I AM in the psychiatric community, and I can tell you, we take mental illness seriously. The biggest problem is a simple lack of resources, and right-wing thinking is largely to blame for that. The mentally ill do not have a strong lobby, and so very little money is apportioned for their care, plus the endless drive to cut taxes hurts all social services. See, eg, the NYT article about how Medicaid cuts in Mississippi have led to an increase in infant mortality. Many mentally ill people also depend on Medicaid for their medications. Don’t even talk about psychotherapy; that’s hard for even middle-class people to get these days, thanks to managed care. It’s idiotic to talk about changing the commitment laws when we don’t have any place to put these people. A huge percentage of them end up in the justice system these days, where they get very little care and are often victimized by other inmates.

  6. QrazyQat  •  Apr 23, 2007 @8:31 pm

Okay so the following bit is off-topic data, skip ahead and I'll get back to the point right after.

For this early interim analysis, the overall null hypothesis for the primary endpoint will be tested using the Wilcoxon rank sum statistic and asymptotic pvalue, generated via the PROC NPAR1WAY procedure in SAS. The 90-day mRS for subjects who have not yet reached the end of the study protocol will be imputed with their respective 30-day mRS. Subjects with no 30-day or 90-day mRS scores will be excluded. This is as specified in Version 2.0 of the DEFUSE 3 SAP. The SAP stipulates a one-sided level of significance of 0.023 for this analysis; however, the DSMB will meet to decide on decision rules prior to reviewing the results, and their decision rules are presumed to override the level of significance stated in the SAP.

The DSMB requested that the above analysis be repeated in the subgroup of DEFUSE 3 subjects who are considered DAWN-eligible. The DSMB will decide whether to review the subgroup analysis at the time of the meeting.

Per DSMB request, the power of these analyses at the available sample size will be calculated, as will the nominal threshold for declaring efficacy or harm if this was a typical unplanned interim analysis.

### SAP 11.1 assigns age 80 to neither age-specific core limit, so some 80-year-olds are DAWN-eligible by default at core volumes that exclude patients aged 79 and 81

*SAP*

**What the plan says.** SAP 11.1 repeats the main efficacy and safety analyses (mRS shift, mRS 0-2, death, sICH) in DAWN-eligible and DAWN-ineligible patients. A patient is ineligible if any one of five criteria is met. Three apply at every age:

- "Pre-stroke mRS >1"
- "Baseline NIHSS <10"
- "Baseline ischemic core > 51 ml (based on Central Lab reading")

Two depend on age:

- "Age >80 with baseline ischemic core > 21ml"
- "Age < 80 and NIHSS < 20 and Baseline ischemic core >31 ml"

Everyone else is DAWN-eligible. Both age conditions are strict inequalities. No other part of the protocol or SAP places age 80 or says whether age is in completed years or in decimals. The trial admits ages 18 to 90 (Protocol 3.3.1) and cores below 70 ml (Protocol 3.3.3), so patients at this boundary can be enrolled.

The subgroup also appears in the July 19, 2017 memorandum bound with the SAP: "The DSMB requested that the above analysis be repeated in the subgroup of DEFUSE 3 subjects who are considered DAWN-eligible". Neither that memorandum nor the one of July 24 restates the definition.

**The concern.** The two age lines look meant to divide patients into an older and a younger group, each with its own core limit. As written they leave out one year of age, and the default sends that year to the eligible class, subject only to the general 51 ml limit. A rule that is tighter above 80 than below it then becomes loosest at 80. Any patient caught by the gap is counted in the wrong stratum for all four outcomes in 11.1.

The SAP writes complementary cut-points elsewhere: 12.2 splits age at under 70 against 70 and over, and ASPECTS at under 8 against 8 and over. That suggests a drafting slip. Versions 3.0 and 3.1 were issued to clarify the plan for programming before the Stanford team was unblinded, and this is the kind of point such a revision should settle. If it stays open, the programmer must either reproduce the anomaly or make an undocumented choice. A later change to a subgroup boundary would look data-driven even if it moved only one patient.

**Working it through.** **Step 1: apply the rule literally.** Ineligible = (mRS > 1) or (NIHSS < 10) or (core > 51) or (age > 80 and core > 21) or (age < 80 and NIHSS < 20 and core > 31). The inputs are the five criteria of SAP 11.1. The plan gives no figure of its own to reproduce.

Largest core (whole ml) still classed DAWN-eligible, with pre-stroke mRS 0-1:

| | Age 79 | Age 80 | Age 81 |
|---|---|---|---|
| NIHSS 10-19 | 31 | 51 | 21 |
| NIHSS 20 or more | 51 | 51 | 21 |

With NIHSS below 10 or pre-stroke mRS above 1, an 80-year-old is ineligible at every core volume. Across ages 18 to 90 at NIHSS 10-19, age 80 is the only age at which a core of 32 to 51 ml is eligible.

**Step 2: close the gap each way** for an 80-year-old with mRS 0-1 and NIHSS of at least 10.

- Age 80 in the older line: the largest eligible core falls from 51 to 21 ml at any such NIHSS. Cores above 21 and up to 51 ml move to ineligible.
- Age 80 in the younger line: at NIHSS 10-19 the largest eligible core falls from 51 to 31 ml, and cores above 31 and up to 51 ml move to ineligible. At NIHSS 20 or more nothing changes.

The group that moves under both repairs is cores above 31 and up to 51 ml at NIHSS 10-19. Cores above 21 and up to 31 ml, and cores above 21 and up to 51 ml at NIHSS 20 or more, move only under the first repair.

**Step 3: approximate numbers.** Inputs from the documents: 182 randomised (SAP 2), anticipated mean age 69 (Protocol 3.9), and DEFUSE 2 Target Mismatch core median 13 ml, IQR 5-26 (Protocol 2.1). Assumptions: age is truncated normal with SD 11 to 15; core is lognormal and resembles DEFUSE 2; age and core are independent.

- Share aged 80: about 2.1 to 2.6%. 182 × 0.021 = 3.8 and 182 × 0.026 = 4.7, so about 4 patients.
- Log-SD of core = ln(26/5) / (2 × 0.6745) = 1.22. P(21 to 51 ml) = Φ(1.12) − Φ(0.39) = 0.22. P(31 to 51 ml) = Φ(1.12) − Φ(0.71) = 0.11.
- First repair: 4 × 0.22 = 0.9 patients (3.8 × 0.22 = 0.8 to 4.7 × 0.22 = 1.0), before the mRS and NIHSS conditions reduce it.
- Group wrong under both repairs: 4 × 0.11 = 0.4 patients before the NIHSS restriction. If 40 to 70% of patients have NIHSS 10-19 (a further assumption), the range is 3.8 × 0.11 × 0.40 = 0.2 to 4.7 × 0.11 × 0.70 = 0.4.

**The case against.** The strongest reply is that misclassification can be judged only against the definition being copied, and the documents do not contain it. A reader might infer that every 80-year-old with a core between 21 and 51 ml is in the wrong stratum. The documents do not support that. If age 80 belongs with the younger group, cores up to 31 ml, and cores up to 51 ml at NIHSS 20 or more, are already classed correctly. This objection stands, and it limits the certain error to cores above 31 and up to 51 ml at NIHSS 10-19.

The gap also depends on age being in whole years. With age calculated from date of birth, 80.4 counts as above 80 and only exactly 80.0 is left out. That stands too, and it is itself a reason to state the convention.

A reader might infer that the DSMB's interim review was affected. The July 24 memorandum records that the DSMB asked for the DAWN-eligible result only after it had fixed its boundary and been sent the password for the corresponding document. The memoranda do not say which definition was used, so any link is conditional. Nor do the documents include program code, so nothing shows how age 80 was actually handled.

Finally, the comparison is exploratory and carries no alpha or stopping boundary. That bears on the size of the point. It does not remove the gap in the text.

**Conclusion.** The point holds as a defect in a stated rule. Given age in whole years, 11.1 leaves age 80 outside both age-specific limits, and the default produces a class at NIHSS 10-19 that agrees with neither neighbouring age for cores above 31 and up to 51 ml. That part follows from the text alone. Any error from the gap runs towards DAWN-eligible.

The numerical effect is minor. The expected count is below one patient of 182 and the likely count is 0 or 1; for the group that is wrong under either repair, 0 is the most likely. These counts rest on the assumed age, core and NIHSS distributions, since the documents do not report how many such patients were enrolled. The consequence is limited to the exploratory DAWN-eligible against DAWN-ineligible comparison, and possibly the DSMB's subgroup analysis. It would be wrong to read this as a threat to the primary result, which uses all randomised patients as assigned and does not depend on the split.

Perhaps my memory is faulty, but wasn’t the turning out of mental patients unto the streets one of President Ronald Reagan’s initiatives? Just as he did in California as governor.

  7. anon  •  Apr 24, 2007 @12:45 am

    I still think everyone’s missing the larger point. Conservatives want to lock ’em up. Liberals want to put in gun control laws & treat them.

    The problem is, either way, Cho would still have existed. The problem is that our society creates people like Cho. But no one wants to address that. People just want to throw their favorite political footballs at it instead.

    See, here’s what I get out of this, after reading up about this. If I meet an individual, specifically male, who evinces any form of homophobia especially coupled with misogyny, then I need to stay the hell away from this person for my own personal safety.